- ECB Chief Economist Praet scheduled to talk in Rome on Monday
- Region's bonds gained most in first quarter since QE started
Holders of the euro area’s government bonds get their chance next week to assess central bankers’ words for clues on how far officials are willing to go with stimulus measures that propelled the asset class to its most profitable quarter in a year.
Spanish 10-year bonds jumped with their Italian counterparts this week, outpacing gains by benchmark German bunds, as the ECB started to implement a 20 billion-euro ($23 billion) increase to its monthly asset-purchase program. Spain’s five-year note yield dropped to a record. Securities across the euro region earned 3.3 percent in the first quarter, according to Bloomberg World Bond Indexes.
The gains came as a March 31 report showed consumer prices fell last month, highlighting how far policy makers still need to go before they meet their inflation goal of just under 2 percent. Data next week will show retail prices in the currency bloc stagnated in February, according to a Bloomberg survey of economists.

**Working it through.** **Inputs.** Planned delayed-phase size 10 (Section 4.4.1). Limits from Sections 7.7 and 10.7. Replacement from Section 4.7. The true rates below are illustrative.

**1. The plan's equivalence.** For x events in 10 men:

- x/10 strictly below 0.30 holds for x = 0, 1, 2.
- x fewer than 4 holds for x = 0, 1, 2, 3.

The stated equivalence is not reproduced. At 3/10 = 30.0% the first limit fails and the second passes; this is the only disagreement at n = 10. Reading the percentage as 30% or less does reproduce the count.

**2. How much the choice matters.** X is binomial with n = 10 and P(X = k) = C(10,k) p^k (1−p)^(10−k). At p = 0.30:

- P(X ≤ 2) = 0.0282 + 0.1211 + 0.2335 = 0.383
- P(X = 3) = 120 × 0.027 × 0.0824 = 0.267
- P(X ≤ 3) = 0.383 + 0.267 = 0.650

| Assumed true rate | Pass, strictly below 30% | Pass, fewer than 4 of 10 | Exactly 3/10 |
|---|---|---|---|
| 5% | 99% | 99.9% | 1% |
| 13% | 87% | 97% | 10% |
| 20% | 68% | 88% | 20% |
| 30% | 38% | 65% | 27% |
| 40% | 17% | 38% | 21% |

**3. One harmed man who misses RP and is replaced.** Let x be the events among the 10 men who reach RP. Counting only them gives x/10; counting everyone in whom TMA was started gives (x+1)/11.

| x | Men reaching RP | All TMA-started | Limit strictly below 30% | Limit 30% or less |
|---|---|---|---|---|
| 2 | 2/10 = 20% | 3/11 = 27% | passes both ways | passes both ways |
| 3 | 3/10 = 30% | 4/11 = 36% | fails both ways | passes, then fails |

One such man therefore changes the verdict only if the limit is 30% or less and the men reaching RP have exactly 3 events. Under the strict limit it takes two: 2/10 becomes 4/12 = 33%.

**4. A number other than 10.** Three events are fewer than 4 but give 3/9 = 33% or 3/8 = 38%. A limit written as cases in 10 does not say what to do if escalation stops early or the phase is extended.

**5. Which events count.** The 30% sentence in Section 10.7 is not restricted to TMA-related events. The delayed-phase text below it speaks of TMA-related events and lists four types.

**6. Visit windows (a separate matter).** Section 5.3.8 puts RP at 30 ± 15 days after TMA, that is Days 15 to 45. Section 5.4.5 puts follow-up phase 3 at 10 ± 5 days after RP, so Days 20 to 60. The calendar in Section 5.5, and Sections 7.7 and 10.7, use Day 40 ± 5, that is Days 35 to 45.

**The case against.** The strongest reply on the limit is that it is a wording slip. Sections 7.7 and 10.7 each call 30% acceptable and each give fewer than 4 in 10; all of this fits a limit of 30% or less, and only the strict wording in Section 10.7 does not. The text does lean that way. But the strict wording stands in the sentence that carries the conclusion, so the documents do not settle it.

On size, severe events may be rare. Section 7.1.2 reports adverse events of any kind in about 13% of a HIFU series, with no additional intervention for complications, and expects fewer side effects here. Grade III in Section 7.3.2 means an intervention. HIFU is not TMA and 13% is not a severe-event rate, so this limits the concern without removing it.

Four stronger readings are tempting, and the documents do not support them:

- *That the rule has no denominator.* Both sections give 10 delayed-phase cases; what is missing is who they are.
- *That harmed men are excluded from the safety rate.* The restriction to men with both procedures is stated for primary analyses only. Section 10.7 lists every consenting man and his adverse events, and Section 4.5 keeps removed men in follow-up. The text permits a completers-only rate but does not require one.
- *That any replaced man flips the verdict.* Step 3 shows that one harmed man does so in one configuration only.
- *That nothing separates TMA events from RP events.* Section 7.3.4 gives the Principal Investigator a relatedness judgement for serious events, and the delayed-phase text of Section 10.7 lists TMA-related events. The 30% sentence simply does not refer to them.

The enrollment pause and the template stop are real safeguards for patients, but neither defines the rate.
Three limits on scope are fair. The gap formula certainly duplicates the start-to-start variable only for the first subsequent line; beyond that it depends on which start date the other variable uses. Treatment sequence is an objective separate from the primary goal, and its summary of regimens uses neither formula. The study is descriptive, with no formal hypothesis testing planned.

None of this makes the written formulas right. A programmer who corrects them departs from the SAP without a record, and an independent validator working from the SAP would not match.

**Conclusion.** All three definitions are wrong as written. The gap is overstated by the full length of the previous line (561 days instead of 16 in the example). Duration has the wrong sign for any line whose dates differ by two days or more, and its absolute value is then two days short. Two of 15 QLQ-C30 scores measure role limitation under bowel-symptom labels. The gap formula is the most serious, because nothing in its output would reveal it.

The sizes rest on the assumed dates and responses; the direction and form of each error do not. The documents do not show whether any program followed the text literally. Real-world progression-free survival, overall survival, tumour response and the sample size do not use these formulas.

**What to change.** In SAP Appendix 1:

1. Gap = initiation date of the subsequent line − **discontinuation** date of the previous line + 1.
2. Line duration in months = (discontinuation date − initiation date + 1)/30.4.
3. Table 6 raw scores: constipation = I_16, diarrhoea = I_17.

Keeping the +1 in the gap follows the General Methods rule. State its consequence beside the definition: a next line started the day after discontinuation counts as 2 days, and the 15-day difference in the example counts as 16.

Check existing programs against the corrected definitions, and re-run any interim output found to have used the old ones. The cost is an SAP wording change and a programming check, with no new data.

European bonds held their gains even after a U.S. Labor Department report Friday showed employment rose in March more than economists predicted and a rebound in wages also beat forecasts.
ECB Governing Council member Peter Praet, who is also the central bank’s chief economist, is scheduled to speak in Rome on Monday. Praet has sought to clarify ECB President Mario Draghi’s March 10 comment that he didn’t think more interest-rate cuts would be needed, which briefly pushed bond yields higher and boosted the euro. Vice President Vitor Constancio is due to present the central bank’s annual report to lawmakers in Brussels on April 7, the same day the institution releases an account of last month’s policy meeting, when officials expanded stimulus.
“In Europe, when you talk about bonds you have to take into account the huge programs of the ECB, which will continue to influence the market for at least more than a year,” said Piet Lammens, head of research at KBC Bank NV in Brussels. “Of course, if U.S. longer-term yields would rise, then you would see a modest reaction in Europe.”
Spain’s 10-year bond yield fell nine basis points, or 0.09 percentage point, this week to 1.44 percent as of the Friday 5 p.m. close in London. The 1.95 percent security due in April 2026 gained 0.8, or 8 euros per 1,000-euro face amount, to 104.755. The nation’s five-year note yield fell as low as 0.309 percent on March 30.
The yield on Italian 10-year bonds dropped eight basis points this week to 1.22 percent, while that on similar-maturity German bunds declined five basis points to 0.13 percent.